Talking points

Three things you can talk about this week:

1. Gay sheep
2. How Al Gore made it too cold to walk to class
3. Biden’s slip

And three things you can’t:

1. The Super Bowl
2. New York Fashion Week
3. Aqua Teen Hunger Force

By the numbers

739 – Billions of dollars in the president’s proposed budget that would be dedicated to military operations with all supplemental requests are added

25.5 – Percent of the proposed federal budget dedicated to defense-related expenditures

0.1284 – Number of billions of dollars the proposed budget will direct toward the National Endowment for the Arts

Quotes of the week

“I am surprised, frankly, at the amount of distrust that exists in this town. And I’m sorry it’s the case, and I’ll work hard to try to elevate it.” – PRESIDENT BUSH on Washington’s political chilly climate in an interview with National Public Radio’s Juan Williams

“I could sit here and talk to you about the buildings I’m building in Chicago and Las Vegas, but I’m sure you’d much prefer to see Andy Dick actually forcefully removed from the stage.” – IVANKA TRUMP, daughter of Donald Trump, after comedian Andy Dick was removed from “Jimmy Kimmel Live” by security guards when he continuously rubbed her legs and hair.

“Our job is to bash the president. That’s what we do.” – EVAN THOMAS, a top Newsweek edtior, when asked about a media bias at the magazine.

Youtube video of the week

One more reason to read the Economist

OK, you succumbed to the Economist’s “Get four issues free!” pop-up advertisement, but the magazines just now stopped arriving.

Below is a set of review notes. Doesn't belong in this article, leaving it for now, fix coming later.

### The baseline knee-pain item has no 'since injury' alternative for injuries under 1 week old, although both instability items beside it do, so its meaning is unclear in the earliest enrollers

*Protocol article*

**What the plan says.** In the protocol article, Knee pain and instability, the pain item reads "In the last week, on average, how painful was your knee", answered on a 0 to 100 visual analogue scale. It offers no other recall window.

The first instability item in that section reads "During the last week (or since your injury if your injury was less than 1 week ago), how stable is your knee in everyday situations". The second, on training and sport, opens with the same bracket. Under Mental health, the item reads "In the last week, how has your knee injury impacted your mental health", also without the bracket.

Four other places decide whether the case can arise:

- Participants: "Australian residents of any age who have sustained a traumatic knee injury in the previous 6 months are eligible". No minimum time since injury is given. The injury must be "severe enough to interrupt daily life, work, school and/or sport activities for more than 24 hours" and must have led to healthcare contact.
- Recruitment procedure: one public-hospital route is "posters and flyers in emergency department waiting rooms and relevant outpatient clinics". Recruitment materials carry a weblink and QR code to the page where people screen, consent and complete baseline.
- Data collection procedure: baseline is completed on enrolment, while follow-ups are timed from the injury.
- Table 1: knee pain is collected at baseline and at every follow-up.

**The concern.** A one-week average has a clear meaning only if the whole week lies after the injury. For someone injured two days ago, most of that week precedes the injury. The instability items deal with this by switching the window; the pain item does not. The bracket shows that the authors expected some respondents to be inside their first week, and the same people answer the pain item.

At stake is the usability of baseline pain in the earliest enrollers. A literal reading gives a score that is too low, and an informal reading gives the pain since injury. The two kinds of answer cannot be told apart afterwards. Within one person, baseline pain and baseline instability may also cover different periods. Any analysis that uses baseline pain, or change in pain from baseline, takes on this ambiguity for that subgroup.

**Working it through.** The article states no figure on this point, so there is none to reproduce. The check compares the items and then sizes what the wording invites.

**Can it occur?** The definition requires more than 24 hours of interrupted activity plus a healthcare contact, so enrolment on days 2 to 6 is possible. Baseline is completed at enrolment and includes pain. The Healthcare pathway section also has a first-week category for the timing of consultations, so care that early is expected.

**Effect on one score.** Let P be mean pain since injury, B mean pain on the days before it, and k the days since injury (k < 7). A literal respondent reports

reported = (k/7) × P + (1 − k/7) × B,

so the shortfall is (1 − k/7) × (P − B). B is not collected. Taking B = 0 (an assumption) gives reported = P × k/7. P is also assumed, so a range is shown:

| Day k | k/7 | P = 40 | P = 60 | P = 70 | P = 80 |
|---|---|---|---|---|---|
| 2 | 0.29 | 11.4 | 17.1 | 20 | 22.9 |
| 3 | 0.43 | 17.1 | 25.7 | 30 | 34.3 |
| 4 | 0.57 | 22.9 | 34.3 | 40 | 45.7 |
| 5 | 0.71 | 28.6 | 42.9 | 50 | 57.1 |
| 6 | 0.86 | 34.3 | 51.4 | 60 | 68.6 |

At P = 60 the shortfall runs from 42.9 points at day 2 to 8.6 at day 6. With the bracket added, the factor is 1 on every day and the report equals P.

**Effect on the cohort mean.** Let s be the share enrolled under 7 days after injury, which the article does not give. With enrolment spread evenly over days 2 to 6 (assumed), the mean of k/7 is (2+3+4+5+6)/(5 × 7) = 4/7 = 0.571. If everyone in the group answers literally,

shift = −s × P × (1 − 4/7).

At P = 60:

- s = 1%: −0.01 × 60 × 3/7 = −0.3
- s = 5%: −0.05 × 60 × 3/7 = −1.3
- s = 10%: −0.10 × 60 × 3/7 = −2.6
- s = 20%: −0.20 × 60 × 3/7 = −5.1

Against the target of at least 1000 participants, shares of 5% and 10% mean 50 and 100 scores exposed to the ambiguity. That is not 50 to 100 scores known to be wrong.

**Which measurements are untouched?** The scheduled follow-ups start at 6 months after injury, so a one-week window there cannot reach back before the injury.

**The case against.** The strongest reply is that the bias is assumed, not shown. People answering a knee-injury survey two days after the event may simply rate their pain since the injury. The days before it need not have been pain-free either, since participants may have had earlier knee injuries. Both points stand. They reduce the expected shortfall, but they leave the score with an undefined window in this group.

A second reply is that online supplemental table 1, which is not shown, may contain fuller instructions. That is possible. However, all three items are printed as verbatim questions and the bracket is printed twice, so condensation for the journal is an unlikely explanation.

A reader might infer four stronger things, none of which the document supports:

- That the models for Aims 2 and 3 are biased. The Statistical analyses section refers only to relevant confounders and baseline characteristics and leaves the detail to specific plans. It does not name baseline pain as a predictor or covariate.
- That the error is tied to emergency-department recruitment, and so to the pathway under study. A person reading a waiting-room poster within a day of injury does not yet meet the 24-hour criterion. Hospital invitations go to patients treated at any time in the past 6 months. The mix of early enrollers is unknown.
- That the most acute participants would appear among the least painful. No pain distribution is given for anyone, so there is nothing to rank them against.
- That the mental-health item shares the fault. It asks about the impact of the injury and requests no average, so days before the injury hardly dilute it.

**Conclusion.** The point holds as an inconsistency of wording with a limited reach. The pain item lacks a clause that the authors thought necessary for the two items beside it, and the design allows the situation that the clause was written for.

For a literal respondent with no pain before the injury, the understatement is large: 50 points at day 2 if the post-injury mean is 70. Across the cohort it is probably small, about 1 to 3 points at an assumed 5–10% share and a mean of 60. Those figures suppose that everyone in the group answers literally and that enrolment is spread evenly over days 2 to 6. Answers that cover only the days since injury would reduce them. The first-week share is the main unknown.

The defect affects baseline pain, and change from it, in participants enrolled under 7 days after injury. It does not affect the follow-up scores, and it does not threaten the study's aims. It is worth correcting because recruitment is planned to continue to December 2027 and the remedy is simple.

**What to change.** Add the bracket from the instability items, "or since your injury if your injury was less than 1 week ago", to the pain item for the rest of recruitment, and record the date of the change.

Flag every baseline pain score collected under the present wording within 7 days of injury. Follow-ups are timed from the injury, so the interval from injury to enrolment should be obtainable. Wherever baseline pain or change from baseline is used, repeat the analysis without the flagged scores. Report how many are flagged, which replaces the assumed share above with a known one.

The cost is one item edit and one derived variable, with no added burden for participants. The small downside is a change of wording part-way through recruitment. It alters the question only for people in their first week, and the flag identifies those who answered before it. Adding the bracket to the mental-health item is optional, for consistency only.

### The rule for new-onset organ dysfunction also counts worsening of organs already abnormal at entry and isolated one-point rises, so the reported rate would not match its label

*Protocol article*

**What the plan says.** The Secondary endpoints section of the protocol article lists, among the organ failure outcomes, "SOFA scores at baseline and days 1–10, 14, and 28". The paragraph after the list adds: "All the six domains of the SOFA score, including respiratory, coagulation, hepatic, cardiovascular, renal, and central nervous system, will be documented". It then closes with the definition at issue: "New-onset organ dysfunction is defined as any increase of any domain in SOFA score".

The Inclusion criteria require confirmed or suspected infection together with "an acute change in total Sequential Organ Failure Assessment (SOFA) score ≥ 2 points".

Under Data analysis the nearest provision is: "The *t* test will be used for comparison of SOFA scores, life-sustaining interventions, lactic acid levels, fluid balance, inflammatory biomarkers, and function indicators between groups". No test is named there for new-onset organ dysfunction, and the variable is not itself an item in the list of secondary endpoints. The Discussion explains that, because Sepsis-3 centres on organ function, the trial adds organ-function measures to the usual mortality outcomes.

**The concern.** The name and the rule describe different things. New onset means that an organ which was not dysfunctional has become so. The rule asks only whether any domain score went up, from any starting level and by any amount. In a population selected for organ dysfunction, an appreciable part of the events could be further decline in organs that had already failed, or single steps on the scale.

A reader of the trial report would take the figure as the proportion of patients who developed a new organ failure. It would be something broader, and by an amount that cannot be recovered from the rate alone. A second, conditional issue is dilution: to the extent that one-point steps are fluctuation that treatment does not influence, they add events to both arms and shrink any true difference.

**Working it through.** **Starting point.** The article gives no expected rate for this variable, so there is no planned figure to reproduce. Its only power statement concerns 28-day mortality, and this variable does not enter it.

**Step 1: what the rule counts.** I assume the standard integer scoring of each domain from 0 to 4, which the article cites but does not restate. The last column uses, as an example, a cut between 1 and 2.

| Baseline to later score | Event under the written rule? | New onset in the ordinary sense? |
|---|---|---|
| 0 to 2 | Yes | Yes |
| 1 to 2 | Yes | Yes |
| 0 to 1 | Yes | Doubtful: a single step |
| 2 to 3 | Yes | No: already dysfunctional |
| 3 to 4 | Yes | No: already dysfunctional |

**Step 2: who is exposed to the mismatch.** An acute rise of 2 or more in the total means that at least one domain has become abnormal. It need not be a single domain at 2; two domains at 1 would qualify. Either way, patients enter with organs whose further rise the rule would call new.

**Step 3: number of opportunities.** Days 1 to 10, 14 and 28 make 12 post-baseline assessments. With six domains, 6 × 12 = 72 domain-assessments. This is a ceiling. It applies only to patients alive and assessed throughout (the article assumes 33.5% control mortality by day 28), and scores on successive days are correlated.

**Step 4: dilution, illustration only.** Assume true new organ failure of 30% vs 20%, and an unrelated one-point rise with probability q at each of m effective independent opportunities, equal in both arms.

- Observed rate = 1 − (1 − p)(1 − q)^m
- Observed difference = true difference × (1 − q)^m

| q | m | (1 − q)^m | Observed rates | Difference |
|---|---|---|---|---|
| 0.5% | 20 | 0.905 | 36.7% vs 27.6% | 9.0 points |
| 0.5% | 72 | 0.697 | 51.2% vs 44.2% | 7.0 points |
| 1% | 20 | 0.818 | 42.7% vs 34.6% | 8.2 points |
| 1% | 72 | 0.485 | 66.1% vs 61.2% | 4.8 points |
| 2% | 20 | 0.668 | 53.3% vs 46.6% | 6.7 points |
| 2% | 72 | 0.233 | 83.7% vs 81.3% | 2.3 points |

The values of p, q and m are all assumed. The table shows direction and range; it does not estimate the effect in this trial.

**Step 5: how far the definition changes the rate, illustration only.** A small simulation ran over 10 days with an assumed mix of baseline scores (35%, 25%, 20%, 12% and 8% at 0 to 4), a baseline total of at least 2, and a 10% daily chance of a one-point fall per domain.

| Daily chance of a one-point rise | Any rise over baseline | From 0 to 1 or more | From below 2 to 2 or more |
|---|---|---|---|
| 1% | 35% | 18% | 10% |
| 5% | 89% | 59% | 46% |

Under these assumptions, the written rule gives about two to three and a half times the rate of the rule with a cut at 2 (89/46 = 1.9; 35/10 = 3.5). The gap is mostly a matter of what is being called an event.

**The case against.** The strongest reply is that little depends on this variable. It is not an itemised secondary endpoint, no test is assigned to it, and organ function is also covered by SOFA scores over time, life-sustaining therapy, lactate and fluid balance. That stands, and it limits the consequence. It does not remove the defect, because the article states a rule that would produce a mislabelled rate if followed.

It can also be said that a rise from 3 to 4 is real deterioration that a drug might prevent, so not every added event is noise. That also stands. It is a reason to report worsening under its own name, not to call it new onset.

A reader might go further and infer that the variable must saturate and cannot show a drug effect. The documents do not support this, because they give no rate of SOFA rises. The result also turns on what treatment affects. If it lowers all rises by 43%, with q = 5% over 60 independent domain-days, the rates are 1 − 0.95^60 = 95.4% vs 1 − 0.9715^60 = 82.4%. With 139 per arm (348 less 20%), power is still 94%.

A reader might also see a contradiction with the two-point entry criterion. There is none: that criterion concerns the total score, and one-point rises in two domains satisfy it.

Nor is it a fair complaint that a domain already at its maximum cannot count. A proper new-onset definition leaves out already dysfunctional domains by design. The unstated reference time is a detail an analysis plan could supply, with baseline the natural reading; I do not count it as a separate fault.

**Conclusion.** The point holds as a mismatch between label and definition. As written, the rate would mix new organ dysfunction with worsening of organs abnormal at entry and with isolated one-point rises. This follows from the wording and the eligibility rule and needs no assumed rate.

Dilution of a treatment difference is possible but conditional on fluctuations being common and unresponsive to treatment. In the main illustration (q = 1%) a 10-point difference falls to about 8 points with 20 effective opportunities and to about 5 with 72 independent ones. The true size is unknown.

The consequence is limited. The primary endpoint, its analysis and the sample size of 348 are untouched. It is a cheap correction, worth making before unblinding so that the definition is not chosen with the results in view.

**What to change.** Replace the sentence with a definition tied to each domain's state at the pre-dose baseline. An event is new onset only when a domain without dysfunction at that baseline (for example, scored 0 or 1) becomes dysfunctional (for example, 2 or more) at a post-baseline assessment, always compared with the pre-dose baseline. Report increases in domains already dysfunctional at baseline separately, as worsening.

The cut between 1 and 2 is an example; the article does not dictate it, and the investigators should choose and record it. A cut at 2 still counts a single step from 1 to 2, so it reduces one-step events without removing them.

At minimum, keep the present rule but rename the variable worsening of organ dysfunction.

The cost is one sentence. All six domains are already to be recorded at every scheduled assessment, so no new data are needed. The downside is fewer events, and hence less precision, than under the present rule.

While you mull over whether to continue letting the magazine paint you a clearer picture of the world – no longer free, but at least 67 percent off newsstand prices – watch this Economist commercial from the 1990s.

It begins in the first-class cabin of an airplane. “You’re sitting in seat 2A, wondering who’ll be sitting next to you in seat 2B,” intones a distinguished British voice over a mildly pomp-and-circumstance-esque tune played by a trombone.

While the “you” in suspenders and natty side-part reclines with a glass of wine, the flight attendant leads the occupant of seat 2B to his place.

Who is it? Henry Kissinger.

“Ready for a good chat?” concludes the commercial’s narrator.

How can you not immediately jump to your checkbook when reminded that you could have former U.S. secretaries of state as fellow readers?


See this and other YouTube videos of the week here

Themed party suggestion

Mock Rock – Dress up like your favorite athlete dressed up as a character from the Lion King. If you’re feeling really generous, charge guests extra for beer and donate the profit to Mott Children’s Hospital.

Random wikipedia article
of the week

General Custer

George Armstrong Custer (December 5, 1839-June 25, 1876) was a United States Army cavalry commander in the American Civil War and the Indian Wars. Promoted at an early age to brigadier general, he was a flamboyant and aggressive commander during numerous Civil War battles, known for his personal bravery in leading charges against opposing cavalry.

He led the Michigan Brigade whom he called the “Wolverines” during the Civil War. He was defeated and killed at the Battle of the Little Bighorn against a coalition of Native American tribes led by Sitting Bull and Crazy Horse. This maneuver of pushing a situation to the brink succeeds by forcing the opposition to back down and make concessions. This might be achieved through diplomatic maneuvers by creating the impression that one is willing to use extreme methods rather than concede. During the Cold War, the threat of nuclear force was often used as such an escalating measure.

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